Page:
Share |      Randall Parker, 2005 April 01 11:56 AM  Trends, Human Evolution

Matthew Cromer said at April 1, 2005 12:52 PM:

First you need the artificially-intelligent computers and robots. A development always "a few years out" but never arriving. I think SENS is a lot more likely to work than strong AI, and I have my doubts about that program.

Lono said at April 1, 2005 1:01 PM:

[ "If we some day allow free trade between artificially intelligent computers and robots will the resulting competition and specialization of labor drive humans to extinction?" ]

I think yes, this is exactly what would happen.

One of my favorite "movies" is the Animatrix, because it was the first movie I have seen to really show this danger explicitly.

And it is likely that we would try to resort to violence to regain our former status, leading to an all out World War that we could not hope to win.

I think it is important that we start to consider, right now, our strategy to prevent any one of several possible distopias that can/will be caused by our reliance on technology and Artificial Intelligence.

I have publicy preposed that artificially creating a large Black Hole on Earth may be a good Weapon of Mutually Assured Destruction that we should consider.

Not being an Astrophysicist I am assuming that such a weapon would devour our entire solar sytem before any A.I. could escape it.

However, once they have left our solarsystem, or if they develop faster than light capabilities, even a weapon as monsterous as this would not serve as an effective deterrent.

I hope the scientific community begins to take these issues more seriously - or soon we may find ourselves with little chance to recover from our own hubris and folly.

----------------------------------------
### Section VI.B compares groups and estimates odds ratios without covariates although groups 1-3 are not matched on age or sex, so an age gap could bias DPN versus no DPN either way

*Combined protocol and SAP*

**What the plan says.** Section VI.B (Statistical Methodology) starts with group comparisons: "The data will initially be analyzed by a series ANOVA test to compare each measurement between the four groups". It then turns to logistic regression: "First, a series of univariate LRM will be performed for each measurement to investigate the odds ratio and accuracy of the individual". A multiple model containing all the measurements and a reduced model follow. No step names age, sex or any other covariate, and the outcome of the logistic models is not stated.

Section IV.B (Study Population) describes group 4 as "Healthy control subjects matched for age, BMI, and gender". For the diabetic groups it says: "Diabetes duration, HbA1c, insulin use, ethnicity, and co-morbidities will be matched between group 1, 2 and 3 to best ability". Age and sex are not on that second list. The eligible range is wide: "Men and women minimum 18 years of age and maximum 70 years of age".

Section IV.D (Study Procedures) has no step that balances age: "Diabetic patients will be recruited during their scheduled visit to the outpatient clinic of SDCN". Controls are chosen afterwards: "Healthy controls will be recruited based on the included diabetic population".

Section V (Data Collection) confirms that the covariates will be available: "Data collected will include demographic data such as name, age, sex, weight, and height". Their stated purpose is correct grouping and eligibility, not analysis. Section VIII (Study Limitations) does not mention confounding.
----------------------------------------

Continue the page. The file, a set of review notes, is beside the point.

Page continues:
Randall Parker said at April 1, 2005 1:06 PM:

Matthew Cromer,

While AI researchers have been excessively optimistic I think they underestimated the difficulty of the task by orders of magnitude. We haven't had computers fast enough or with enough memory capacity. But Hardware limitations will cease to be the limiting factor in AI development in a decade or two. Then it will be an algorithm design problem (or, rather, a large set of algorithm design problems).

As for SENS: The reason I am optimistic is that I expect the growth of replacement organs to be solved in 10 to 20 years. Once we can replace parts we are a long way toward SENS. No one need die of heart disease or liver failure or kidney failure if new organs can be grown. Old people who can afford it will be able to have very young organs.

The harder part is going to be rejuvenation of the nervous system. We can't grow replacement brains because brains contain our identity. Gene therapies and other therapies will be needed to rejuvenate the nervous system.

michael vassar said at April 1, 2005 1:44 PM:

Lono, "science fiction" ideas may be realistic, but that doesn't mean that Hollywood sf has anything to teach about their real implications. Try reading this paper for serious discussion of this issue.

Eric Pobirs said at April 1, 2005 1:46 PM:

The not fast enough or capcious enough excuse has been in play since the 60's. The real problem is the hardware. No matter high well it performs or the amount of storage it commands, I don't think you are ever going to get something that a human would identify as thought rather than calculation out of a traditional Von Neuman processor. (Seymour Papert long ago admitted that he and Marvin Minsky were knowingly lying when they told the DOD funding committees they could do it all in software.) Even much of the neural net work falls far short. There is a belief in some quarters that if you can simulate a planarian worm and scale that up to the level of a human brain it will magically function like a human brain rather than just being a really big worm. This is what gives us cinematic AI monsters like Skynet.